Love's Gold

Cobblestone Press LLC

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Word Count: 55,000
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Love's Gold is a passionate, fast-paced story of two lovers that nothing can keep apart. Sabina Burke-White's father hopes to marry her off to a rich husband to pay his gambling debts. Bryce Parkman is engaged to the daughter of a wealthy Bostonian to save his family from financial ruin. Nothing can keep Sabina and Bryce apart, following each other cross-country and across the ocean to find happiness in each other s arms.

Love's Gold
0 Ratings (0.0)

Love's Gold

Cobblestone Press LLC

Heat Rating: No rating
Word Count: 55,000
0 Ratings (0.0)
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Sabina rolled her eyes. Going through the yearly cattle call of young girls and women infuriated her, especially since she knew that no young gentleman would ever want her, given the financial circumstances of her family.

She had received offers. At the time, she had been confused at the salacious content contained in those offers from young men of families she held in high regard. A few years ago, a supposedly moral, church-going, reputable gentleman made his intentions perfectly clear.

“I will pay you.” He named a figure that would have placed the Burke-White family estate in the black again.

At the time, a younger and much more innocent Sabina had stared incomprehensibly at him. She was, after all, the daughter of widower Desmond Burke-White who, although he may have experienced some financial troubles, was an upstanding and well-known member of Boston society, who had married into the well-known Bradlee family. Sabina had slapped the young man’s face. He laughed. Over the years since then, she had learned the truth of her family’s financial circumstances.

“Iris, please!” Sabina stood gripping her oak bedpost while the past-her-prime, gray-haired Irish maid pulled at the ribbons tightening the whalebone corset around Sabina’s already tiny waist. They stood in Sabina’s elaborate bedroom filled with burgundy fabric and oak furniture, surrounded by James Abbott McNeill Whistler paintings. They both panted in exhaustion.

“You’re not sixteen anymore, Miss Sabina,” Iris stated. She gathered the ribbons of the corset and pulled each through the eyelet.

“This is useless! I’m not going to find a decent husband!” The pain she’d felt at Harry Adams’ words so many years ago remained fresh in her memory, especially when her father insisted on parading her in front of Boston’s eligible husbands-to-be, none of whom she wanted. She desired the man she couldn’t have, a man above her station, the man she met years ago and who she wished would find her now, but dreaded that he never would.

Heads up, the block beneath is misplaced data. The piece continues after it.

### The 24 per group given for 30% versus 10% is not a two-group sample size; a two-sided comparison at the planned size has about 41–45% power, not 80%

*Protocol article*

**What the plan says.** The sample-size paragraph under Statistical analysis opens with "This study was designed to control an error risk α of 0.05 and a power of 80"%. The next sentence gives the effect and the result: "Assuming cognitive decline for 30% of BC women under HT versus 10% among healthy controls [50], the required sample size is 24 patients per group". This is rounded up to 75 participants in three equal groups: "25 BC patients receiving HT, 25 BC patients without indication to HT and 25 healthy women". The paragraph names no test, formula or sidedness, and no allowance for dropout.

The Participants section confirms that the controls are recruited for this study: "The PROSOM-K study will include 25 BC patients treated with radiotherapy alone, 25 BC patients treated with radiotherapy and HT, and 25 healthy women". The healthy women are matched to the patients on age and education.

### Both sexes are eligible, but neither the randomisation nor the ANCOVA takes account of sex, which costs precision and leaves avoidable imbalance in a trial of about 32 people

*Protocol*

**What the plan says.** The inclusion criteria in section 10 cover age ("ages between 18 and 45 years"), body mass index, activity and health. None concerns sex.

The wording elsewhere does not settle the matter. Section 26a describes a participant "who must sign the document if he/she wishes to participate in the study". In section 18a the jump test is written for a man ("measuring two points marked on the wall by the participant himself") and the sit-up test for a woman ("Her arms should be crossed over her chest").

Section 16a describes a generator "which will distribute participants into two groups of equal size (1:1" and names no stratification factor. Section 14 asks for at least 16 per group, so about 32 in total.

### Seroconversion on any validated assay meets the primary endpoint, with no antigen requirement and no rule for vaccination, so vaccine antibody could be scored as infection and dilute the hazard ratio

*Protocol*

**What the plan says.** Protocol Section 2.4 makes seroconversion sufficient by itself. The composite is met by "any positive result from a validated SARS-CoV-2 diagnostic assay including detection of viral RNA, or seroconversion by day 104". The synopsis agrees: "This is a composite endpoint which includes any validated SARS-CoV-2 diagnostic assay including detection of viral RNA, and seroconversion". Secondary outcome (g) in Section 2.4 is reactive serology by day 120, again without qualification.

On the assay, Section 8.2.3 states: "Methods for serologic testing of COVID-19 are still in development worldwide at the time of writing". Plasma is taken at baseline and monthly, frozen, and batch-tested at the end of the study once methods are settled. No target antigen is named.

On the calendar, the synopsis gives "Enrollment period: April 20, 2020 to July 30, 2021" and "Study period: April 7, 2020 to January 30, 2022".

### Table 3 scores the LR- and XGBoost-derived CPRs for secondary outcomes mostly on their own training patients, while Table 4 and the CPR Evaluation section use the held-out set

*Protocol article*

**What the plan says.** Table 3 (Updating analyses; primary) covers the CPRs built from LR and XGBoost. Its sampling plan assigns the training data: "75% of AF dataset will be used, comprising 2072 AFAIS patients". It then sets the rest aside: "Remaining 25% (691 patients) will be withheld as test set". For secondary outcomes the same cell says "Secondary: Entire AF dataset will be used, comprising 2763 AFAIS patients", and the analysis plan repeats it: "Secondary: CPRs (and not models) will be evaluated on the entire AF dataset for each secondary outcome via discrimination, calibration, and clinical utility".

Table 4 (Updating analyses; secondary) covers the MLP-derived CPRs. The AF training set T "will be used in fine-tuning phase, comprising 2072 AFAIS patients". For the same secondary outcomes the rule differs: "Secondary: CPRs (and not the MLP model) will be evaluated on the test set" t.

Oh, Bryce! If only I could see you again, could know that you care, even if only a little.

Sabina’s stomach flip-flopped at the beginning of each debutante season and settled only after the end of the season in late July. Young ladies of upstanding families were shown like prize breeding horses to the males of likewise upstanding families. The goal, of course, was a marriage that would combine the finances and reputations of each family, and include offspring to ensure the continuation of refinement and wealth. For Sabina, the offers had at first abounded. However, once a family fell out of favor—almost always relating to a decline in wealth—upstanding Boston society members turned on the out of favor like vultures on a fresh carcass. Only money could regain their place in society. Sabina knew this wasn’t a possibility for her family.

For the past seven years—much too long for any respectable debutante—her father had insisted on the annual parade in hope of marrying off his beautiful daughter. Desmond and Sabina knew time was running out. Although beautiful beyond compare, with long black hair and an oval face with a perky nose, potential eligible bachelors were quickly married off to young ladies with family respectability and wealth. At this point, Desmond wasn’t concerned with advanced age or possible infirmities, his only concern was the promise of enough cash to settle his own gambling debts and an annuity to live comfortably in his Whiteglen Hall.

Desmond hadn’t meant to squander his own and his wife’s fortune. After Lucy had died of influenza, Desmond fell into a great depression that only drink and gambling seemed to alleviate. His two young daughters tried to carry on with the business of running a household and the family shipping business, while Desmond’s swelling debts and disinterest in his daughters quickly ate at his money and soul. Now, he had neither money nor soul and hoped only for periods of intoxicated respite. Yet, year after year, he had managed to finagle a season’s worth of invitations for his eligible daughter.